Im only 30, with a injury to my knee many older legionaires would of had.... and did it with maybe ten pounds in my ruck. I would exist on the pathetic lower quality end in terms of physical.strength for a historic legionaire. You would only keep someone around like this for leadership or support..... but such guys keep the whole unit moving that pace. This is the speed many platoon sargents move at.... I now feel their pain.

 

Now, go back to my teens, I could hike 70 miles in a weekend, 2 hours of sleep, drinking a few pints of water during the day, a gallon of ice tea at night. That is NOT weighed down.

 

I suspect your average legion, the bulk of the guys could maintain that. The hundred miles a day stuff, oh dear God...... yes, its possible, but...... no, your not wearing armor, the Caterpillar Effect is going to do some truely freaky stuff to the formations, and you gotta do it when the ground is solid and the creeks are flowing, with bridges, and wagons picking up stragglers, and there will be a lot.

 

Especially if your doing this multiple days, 100 miles back to back. Old guys like me with physical issues would be very late arriving, while the young, very fit version of me would be delirious, exhausted and starving.

 

I remember hallucinating from sleep and food deprivation on my pre army hikes. Once I almost toppled backwards into a creek over a guardrail barrier because I thought I almost ran into a man..... who turned around and blew sand into my eyes.... the Mr. Sandman, give me a treat song was playing, it was raining, I had a high body temperature, steaming my ugly malfitted running suit I had on.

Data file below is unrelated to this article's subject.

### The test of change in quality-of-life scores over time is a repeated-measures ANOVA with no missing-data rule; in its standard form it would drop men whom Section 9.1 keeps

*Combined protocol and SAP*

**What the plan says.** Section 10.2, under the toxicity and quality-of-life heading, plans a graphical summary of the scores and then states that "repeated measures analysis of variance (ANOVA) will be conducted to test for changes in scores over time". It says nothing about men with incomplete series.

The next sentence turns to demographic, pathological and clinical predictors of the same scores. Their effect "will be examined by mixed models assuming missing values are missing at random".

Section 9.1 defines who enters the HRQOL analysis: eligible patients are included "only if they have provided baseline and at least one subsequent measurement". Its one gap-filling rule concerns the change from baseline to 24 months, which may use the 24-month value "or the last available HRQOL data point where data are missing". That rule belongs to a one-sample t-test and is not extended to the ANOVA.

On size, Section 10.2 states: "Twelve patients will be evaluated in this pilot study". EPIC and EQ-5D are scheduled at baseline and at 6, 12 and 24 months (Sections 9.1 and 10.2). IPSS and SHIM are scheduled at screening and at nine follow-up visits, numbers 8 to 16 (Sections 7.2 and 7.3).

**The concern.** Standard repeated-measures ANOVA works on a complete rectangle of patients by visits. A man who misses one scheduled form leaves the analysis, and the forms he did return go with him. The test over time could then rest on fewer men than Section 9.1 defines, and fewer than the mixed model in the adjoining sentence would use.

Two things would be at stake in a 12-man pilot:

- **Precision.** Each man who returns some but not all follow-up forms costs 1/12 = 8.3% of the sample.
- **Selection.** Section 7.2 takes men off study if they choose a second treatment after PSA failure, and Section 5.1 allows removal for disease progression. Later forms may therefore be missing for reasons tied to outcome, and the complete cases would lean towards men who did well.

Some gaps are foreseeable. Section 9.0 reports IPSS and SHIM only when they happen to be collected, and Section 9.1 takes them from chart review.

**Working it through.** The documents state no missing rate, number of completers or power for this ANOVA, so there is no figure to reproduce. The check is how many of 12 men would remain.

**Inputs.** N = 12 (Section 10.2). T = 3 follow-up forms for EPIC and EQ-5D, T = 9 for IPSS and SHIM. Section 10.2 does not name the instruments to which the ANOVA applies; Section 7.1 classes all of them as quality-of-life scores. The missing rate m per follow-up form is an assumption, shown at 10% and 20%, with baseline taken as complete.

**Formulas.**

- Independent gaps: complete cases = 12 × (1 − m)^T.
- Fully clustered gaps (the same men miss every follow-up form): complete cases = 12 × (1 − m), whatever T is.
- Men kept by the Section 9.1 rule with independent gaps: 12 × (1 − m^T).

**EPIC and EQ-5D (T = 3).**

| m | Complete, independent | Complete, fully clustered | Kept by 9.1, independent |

Musical Ear Syndrome is a occurrence I get right before I hit the point of absolute exhaustion. It hits extreme ultra marathoners sometimes.... its my cue its all over, time to sleep.

 

I am guessing the Roman Legions had these issues. You can rush the young guys foreward, minus the most knowledgeable experienced men, as well as support.... but only uf there was lots of water, no serious obstacles, and no expectation to immediately field a force if your doing a extreme march.

 

With armor and kit, minus the mindless complications of the caterpillar effect, expecting not just to fight but win.... 20-25 miles max without a wagon train, 25-40 miles with a decent wagon train. This us assuming a calvary screen pulling 100 % of security, perfect roads, well rested troops starting off, and dry rations and plenty of water.

 

If you gotta provide infantry security..... much less, like 15-20 max. If your shadowing a army that is moving, and look for your own food, and pray for water like Marius.....

 

 

Yeah. Well..... yeah. Your splitting your forces, and hoping against hope your not dooming yourself in doing so.

 

Marius and Sulla probably had the worst infantry job period. My ability to estimate collapses, I honestly wouldnt know. And its not from a lack of exposure to the desert on my part. Just it ceases to be a logistics issue and more strategic cunning.

Edited by Onasander

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A great deal is sometimes said of Roman logistics but in fact they avoided that necessity like the plague. That was of course part of the origin of the nickname 'Marius's Mules', in that the soldiers themselves carried everything they needed and did so in a manner that made them no better than pack animals.